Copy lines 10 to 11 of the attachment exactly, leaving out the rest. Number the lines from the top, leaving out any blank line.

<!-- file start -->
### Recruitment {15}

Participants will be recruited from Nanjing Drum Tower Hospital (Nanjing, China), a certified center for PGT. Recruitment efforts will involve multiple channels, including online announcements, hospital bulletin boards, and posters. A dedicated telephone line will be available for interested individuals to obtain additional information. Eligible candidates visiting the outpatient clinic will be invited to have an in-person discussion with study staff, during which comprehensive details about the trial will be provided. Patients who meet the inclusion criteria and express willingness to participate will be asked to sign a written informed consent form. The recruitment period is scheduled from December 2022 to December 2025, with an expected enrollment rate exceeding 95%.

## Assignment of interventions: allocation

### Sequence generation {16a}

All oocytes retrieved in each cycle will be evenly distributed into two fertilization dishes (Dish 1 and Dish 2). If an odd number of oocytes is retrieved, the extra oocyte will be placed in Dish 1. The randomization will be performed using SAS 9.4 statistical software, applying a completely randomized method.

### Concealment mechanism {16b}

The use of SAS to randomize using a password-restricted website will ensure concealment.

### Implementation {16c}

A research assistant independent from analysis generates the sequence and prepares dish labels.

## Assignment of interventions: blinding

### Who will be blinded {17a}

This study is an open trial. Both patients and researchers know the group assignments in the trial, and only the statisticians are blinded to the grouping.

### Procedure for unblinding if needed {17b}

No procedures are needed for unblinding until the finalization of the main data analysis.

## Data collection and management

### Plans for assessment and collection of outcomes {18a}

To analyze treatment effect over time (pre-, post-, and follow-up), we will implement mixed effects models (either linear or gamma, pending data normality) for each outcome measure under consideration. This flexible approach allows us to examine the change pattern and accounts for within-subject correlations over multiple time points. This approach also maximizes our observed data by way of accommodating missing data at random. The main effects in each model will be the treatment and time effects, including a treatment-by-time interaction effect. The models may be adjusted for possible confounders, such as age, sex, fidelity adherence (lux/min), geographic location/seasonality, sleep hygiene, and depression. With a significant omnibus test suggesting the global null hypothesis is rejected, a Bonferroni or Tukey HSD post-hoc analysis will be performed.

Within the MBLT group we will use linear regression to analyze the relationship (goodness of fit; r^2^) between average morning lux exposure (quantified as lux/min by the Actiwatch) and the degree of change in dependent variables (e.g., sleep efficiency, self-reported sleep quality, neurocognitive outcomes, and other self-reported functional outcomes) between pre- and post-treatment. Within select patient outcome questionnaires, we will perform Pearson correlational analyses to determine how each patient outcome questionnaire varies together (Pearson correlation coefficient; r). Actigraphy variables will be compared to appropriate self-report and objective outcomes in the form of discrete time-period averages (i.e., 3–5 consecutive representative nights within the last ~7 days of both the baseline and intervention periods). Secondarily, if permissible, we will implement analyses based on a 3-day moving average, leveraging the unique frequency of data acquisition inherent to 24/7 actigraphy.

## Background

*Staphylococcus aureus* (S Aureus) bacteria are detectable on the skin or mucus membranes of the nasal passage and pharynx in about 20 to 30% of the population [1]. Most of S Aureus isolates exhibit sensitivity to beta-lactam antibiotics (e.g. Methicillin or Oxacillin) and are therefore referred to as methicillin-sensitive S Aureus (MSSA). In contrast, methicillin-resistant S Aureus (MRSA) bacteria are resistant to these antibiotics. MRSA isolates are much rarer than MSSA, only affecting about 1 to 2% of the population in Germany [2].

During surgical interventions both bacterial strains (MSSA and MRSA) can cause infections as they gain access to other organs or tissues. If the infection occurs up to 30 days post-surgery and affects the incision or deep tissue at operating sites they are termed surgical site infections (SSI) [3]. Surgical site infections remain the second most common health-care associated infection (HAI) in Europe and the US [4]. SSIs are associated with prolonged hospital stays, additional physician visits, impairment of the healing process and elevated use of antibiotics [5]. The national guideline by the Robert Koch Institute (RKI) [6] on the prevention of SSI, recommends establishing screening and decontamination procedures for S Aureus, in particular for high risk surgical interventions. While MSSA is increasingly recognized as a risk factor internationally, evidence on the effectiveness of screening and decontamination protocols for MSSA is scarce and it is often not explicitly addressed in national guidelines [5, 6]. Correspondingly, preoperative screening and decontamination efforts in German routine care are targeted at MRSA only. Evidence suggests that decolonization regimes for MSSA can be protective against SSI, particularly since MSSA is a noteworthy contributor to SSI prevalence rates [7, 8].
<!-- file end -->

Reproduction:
## Assignment of interventions: blinding

### Who will be blinded {17a}